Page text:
Seoul's mayor is asking voters to reject free lunches for all elementary and middle school students in a referendum Wednesday that has become a test of how far a resurgent South Korea should go in developing a welfare state.
As rising costs batter the U.S. and European governments, the $370-million-a-year proposal has sparked months of heated debate, giving a glimpse of Asia's fourth-largest economy at a crossroads. Having rebuilt after the Korean War and faced down a brutal financial crisis in the late 1990s, the nation is debating the role of government and how much it can afford in social programs.
Seoul already provides free lunch to 35 percent of elementary and middle school students, and the city parliament has approved raising that to 100 percent. A referendum is the only way for conservative Mayor Oh Se-hoon to reverse that decision. If he succeeds, the city would instead provide lunch for half of all students, including those in high school.
Oh has vowed to quit if voters go against him.
Supporters of the 100 percent free lunch program say it's needed to prevent schoolchildren from discriminating against one another because of family income levels. They argue it would improve unity at a time when the psychological division between haves and have-nots is widening.
The other side says only 50 percent of Seoul's schoolchildren should be fed using taxpayer money until the country is better off. They accuse liberals of pursuing welfare policies that could wreak havoc on the national budget, pointing to fiscal crises in Europe and Latin America.
Many South Koreans remain wary about government spending after the 1997 financial crisis, which led to massive layoffs and bankruptcies as the government sought emergency funds from the International Monetary Fund.
The debate is also a reminder of South Korea's success in fighting hunger as the country rose from the devastation of the 1950-53 Korean War. Children once gorged on tap water at lunchtime because they didn't have enough food. Their descendants often sport smartphones and designer clothes.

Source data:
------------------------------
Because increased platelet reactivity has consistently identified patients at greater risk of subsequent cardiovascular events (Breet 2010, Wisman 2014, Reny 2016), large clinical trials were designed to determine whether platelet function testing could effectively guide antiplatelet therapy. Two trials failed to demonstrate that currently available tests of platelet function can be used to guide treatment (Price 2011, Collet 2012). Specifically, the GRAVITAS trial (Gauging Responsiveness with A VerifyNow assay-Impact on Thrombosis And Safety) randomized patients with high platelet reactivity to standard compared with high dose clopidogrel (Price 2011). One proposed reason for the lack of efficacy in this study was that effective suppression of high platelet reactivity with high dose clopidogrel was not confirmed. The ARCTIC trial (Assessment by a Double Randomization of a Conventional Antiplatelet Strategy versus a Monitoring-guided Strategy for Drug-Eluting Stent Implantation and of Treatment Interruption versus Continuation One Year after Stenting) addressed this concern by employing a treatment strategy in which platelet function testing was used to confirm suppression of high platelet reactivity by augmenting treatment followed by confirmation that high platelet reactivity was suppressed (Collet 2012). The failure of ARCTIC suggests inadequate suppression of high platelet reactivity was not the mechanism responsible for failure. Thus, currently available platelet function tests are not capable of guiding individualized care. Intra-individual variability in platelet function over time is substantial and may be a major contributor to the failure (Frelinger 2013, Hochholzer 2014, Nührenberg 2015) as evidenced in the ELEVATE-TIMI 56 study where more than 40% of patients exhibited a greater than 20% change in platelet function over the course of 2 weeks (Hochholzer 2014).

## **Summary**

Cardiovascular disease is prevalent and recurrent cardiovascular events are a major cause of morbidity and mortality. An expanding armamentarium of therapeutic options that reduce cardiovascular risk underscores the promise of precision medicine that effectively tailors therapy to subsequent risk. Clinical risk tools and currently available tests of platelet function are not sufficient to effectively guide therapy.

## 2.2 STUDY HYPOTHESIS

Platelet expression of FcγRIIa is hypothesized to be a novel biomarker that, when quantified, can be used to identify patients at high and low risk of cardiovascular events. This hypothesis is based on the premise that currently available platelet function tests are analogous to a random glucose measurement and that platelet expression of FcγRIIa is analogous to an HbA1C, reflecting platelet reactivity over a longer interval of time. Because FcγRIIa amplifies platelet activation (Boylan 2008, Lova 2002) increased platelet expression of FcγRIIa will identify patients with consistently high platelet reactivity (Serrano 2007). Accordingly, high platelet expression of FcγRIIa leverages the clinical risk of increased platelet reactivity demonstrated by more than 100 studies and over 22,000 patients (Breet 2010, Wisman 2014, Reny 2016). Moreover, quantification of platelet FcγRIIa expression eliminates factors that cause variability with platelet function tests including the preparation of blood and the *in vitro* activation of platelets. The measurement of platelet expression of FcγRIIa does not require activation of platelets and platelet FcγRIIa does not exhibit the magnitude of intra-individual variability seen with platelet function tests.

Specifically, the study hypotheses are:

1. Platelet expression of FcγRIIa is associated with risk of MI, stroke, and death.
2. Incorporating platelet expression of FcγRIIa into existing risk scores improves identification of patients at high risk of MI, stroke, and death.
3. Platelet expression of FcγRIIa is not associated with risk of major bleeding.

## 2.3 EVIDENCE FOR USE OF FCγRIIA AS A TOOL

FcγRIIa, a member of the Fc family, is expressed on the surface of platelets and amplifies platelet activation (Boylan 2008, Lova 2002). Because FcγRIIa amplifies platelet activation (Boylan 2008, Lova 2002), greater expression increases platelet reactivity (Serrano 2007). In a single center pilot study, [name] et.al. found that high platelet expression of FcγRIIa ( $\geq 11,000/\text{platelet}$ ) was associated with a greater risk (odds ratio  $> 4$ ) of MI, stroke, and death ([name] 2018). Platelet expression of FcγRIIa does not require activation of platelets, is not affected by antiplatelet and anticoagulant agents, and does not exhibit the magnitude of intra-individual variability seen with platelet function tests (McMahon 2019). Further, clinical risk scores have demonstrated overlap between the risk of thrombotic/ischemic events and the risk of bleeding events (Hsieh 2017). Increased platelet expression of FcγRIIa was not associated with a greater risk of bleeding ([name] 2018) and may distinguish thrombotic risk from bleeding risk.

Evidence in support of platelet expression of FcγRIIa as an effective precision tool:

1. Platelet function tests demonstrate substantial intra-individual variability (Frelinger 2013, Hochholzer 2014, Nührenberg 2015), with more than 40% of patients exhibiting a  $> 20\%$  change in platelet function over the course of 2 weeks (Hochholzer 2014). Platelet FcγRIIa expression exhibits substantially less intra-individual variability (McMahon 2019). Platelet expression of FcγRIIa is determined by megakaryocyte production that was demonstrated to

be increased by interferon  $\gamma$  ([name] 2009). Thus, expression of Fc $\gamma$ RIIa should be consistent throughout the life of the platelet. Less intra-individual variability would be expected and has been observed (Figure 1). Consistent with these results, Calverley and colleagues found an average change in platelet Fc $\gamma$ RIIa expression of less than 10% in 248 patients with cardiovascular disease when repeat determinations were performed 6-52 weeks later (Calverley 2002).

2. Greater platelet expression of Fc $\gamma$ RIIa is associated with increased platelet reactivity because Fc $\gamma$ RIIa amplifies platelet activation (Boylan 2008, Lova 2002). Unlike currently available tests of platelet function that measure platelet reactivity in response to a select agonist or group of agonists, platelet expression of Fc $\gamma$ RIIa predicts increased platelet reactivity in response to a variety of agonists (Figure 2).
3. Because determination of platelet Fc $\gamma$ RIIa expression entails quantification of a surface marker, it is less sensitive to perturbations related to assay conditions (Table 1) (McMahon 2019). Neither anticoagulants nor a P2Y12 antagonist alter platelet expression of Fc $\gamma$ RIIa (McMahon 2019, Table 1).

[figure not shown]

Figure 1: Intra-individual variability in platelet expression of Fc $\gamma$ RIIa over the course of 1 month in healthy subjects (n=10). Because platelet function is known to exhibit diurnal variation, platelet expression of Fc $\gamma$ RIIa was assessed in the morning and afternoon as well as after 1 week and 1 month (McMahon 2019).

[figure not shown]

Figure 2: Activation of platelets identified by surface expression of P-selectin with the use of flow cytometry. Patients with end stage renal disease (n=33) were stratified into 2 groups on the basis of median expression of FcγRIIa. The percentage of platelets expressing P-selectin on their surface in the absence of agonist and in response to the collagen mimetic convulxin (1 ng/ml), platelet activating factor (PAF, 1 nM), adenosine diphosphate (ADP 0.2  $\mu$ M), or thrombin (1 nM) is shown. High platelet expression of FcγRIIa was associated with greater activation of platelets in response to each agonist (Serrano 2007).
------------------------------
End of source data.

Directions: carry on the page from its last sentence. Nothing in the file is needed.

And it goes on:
Conservative President Lee Myung-bak has waded into the debate, casting an absentee vote last week. Though he hasn't said how he voted, he has repeatedly warned against "welfare populism" in speeches.
Oh, who is aligned with Lee, has bet his mayorship on the vote. He kneeled, bowed and shed tears in a nationally televised news conference Sunday as he appealed for a high turnout. If less than a third of Seoul's 8.4 million eligible voters go to the polls, the ballots won't be counted, and the parliament's decision to extend the program to all students below high school would stand.
Some economists say Oh and Lee are afraid of a potential surge in public demands for welfare programs.
"Conservatives fear the very word 'free' may spread," said Kang Seong-hoon, who teaches economics at Sungshin Women's University in Seoul.
Free lunch for all of the city's 810,000 elementary and middle school students would cost $370 million annually. The alternative _ feeding half of students at all levels including high school _ would cover 600,000 and cost $280 million, according to the Seoul Metropolitan Government.
Playing down the difference between the price tags, Myongji University political scientist Shin Yul blamed Oh for excessive fiscal austerity when his city annually spends $20 billion.
However, mayoral spokesman Lee Jong-hyun said free lunch is a matter of principle.
"If the principle is violated, a dangerous logic of free rides will appear in other areas and threaten sustainable welfare," he said.
Some conservatives have described supporters of universal free lunch as leftists, a term often associated with North Korean sympathizers.
The debate is likely to play out in presidential and parliamentary elections next year.
Opponents risk being portrayed as cold-hearted for refusing to expand free lunch for students, but they may be solidifying their political base by signaling a conservative approach to welfare.
"Welfare and North Korea will be two major topics in next year's elections," said Kim Sung-joo, a political science professor at Seoul's Sungkyunkwan University. "The free lunch debate is raising welfare questions in voters' minds well ahead of elections."
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